BLITZER: On that legal issue, Jeffrey, listen to Senator Lindsey Graham. He himself is an attorney. He's very much opposed to the decision to send him to New York. He thought this was an enemy combatant who belonged in Guantanamo Bay before a military tribunal. Listen to Senator Graham.


SENATOR LINDSEY GRAHAM (R), SOUTH CAROLINA: To the administration, why did you not send this person to Guantanamo Bay to be held as an enemy combatant for intelligence-gathering purposes? I have been firm against torture, but I do believe that Guantanamo Bay is a secure military facility that provides this country a great asset and we've received a lot of information from Guantanamo Bay detainees.


BLITZER: As you remember, the uproar a few years ago when they were thinking of sending Khalid Sheikh Mohammed for Guantanamo Bay to be tried before a civil court in New York. That eventually was reversed. What do you think about the pros and cons legally speaking either sending him to Guantanamo Bay or New York?

JEFFREY TOOBIN, CNN SENIOR LEGAL ANALYST: Well, it is true that there is a major difference between the two in terms of interrogation. In a criminal court where he is now, he will receive a lawyer who will undoubted he will say, stop talking to prosecutors. Don't say anything.

In Guantanamo, there would be more flexibility to interrogate him. But the difference between the two is that the federal government has been very successful in getting convictions and life sentences in these cases brought in Manhattan and Guantanamo has been a legal morass.

So if you want to see this guy locked up securely for life, New York is probably a better bet than Cuba.

BLITZER: The other argument against sending him to New York, Jeffrey, and you could give us some perspective on this. Peter, the notion that once there's a trial, let's say he pleads not guilty, there's going to be a long trial. He can call witnesses, his attorneys will call witnesses. This could become a propaganda bonanza for al Qaeda against the United States? What do you make of that argument?

BERGEN: Well, a lot of people have been put on trial in New York even before 9/11 and that was never the case, Wolf. I mean, I think this is a red herring that is touted out, fairly routinely and it's never been the case that somehow this turns into a propaganda coo for al Qaeda and when they get put into Florence, Colorado, they are going to be turned into martyrs. None of that ever happens. BLITZER: Peter Bergen and Jeffrey Toobin, two very, very smart guys. At the top of the next hour, the former New York City Mayor Rudy Giuliani will join us. We'll talk about whether it's a good idea to try this case in his hometown.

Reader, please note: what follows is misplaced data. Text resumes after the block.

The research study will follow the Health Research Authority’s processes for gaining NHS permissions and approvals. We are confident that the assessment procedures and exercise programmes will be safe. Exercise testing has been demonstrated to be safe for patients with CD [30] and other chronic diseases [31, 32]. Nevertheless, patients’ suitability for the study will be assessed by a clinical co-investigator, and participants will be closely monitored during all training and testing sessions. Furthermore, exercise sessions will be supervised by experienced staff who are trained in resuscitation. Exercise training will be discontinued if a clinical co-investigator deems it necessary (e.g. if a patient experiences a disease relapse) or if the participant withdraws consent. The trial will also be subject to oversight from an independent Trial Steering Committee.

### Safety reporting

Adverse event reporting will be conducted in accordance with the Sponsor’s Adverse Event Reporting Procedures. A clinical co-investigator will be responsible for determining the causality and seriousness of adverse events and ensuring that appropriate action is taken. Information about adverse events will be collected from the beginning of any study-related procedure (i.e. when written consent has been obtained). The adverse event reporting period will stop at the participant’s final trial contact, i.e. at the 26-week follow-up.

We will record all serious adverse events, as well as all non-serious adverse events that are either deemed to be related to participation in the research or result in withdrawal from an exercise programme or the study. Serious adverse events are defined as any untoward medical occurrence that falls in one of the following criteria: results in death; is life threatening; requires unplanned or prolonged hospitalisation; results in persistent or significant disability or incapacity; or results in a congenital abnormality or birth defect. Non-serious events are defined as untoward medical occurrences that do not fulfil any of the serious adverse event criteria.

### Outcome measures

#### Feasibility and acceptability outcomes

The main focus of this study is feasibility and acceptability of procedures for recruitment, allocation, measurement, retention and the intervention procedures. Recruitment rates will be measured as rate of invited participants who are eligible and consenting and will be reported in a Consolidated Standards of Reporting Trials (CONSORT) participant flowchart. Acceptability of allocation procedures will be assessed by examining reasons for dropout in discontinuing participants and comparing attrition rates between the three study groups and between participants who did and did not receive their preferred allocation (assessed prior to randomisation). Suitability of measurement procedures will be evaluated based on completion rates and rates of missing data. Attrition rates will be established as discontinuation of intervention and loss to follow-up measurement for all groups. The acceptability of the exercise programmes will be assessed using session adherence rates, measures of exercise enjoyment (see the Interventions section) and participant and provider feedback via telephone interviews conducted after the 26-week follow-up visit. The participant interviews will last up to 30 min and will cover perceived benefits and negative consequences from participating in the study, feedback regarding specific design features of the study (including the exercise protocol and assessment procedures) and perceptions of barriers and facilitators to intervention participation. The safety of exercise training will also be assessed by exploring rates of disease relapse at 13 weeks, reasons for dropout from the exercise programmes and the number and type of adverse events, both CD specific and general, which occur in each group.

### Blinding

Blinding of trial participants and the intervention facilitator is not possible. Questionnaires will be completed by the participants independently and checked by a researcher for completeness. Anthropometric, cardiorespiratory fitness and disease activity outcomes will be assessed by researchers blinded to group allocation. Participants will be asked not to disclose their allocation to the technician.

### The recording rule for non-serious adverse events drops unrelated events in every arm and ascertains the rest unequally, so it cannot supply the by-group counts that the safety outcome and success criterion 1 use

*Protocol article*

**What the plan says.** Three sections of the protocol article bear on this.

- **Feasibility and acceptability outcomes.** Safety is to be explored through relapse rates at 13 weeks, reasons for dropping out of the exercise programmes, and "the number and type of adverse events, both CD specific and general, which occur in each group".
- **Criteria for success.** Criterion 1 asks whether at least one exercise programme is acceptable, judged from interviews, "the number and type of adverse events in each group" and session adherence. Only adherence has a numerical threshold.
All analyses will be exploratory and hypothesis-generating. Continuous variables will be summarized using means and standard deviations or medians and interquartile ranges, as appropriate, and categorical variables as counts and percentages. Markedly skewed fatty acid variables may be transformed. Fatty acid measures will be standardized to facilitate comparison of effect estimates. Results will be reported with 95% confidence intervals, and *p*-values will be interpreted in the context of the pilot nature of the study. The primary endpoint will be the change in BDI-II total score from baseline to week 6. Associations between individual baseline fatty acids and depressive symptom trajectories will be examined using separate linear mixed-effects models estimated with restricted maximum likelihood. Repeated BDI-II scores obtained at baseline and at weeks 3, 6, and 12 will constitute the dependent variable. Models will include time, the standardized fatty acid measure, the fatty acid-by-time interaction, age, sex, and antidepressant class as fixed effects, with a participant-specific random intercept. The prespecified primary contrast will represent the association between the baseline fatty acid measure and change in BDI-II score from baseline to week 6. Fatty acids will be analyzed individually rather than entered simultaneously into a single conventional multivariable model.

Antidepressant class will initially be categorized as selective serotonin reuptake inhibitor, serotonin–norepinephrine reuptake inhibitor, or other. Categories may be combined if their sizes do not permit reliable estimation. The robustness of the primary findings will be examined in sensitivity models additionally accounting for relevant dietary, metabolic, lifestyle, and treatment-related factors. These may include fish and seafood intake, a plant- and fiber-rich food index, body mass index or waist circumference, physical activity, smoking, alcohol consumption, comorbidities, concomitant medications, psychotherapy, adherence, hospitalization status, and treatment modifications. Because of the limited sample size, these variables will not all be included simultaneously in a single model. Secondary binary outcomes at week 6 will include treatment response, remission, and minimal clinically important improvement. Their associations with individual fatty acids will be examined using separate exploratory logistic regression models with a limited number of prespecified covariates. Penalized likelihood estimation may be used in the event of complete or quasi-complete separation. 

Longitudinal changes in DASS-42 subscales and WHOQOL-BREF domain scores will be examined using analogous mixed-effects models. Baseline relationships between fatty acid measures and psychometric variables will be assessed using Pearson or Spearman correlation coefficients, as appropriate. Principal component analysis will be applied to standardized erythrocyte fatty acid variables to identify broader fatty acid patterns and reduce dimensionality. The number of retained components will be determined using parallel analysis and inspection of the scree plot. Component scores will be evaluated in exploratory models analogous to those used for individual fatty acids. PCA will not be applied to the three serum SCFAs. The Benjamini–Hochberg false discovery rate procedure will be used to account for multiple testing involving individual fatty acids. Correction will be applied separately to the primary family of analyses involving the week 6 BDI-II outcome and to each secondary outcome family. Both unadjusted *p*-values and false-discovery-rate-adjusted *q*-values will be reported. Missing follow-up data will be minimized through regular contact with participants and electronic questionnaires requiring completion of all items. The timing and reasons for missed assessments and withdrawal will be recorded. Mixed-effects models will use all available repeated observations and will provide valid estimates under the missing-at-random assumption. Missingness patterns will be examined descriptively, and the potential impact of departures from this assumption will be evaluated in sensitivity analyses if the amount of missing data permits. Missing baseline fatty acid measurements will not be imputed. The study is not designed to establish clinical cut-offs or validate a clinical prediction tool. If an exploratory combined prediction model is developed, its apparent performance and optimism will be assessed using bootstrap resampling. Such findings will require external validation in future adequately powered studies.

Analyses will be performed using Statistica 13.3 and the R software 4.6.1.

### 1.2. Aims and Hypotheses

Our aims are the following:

An undercover TSA inspector hides a fake bomb on his body. Coming up, you're going to find out if he got it past TSA screeners at a major airport with a metal detector and a pat-down.


BLITZER: Venezuela is saying farewell to one president. It's about to usher in another one. Leaders of Cuba, a dozen more nations were at the emotional state funeral for Hugo Chavez. We got our own inside look at Chavez's funeral from the Reverend Jesse Jackson, the founder and president of the Rainbow Push Coalition. He delivered a prayer at the ceremony.

And the Reverend Jesse Jackson is joining us live from Caracas. He attended Hugo Chavez's memorial service today there in Caracas. I know that you were one of the speakers, Reverend Jackson. In a nutshell, what was your message?

REVEREND JESSE JACKSON, PRESIDENT, RAINBOW PUSH COALITION: One that the U.S. and Venezuela must find common ground again. I hope President Obama and Mr. Mcaduro will find some way to communicate real early. The Venezuelans are in our hemisphere. Venezuela, Mexico, and Brazil, more oil reserves than the Middle East. Middle East is four weeks away. This is four days away and plus we need them as our ally in the drug trafficking war.

BLITZER: What do you say to all those Venezuelans not only in the opposition, but those that have fled the country and a lot of other people around the world who considered Hugo Chavez a vial dictator?

JACKSON: Well, you know, democracy is -- our first 15 presidents owned people. They owned slaves. There's a speech given by what I think will be the new leader, at least for a while, and having elections on time, open, free, fair elections. It's growing throughout the hemisphere and we encourage it by direct contact. We're not thinking about we're losing more lives in drug trafficking than al Qaeda.

BLITZER: I just want to be precise and want to make sure that I'm not hearing you correctly. Are you really comparing Hugo Chavez to George Washington, Thomas Jefferson, James Madison? That's what I was hearing, but I want you to explain.

JACKSON: Well, democracy has evolved. My point is that our first 15 presidents owned slaves and called it democracy for 204 years. We've come a mighty long way. The democracy in South Africa is just, what, 25 years old or thereabouts. I was just there eight years ago, white people couldn't vote, couldn't vote on campuses, democracy has evolved and if we're engaged, we can help it evolve in the right direction.

BLITZER: What about some of the others who attended? Were you comfortable that Ahmadinejad, for example, of Iran was there? I know Bashar Al Assad of Syria was not there. I know he would have liked to have been there. Raul Castro. How does that make you feel?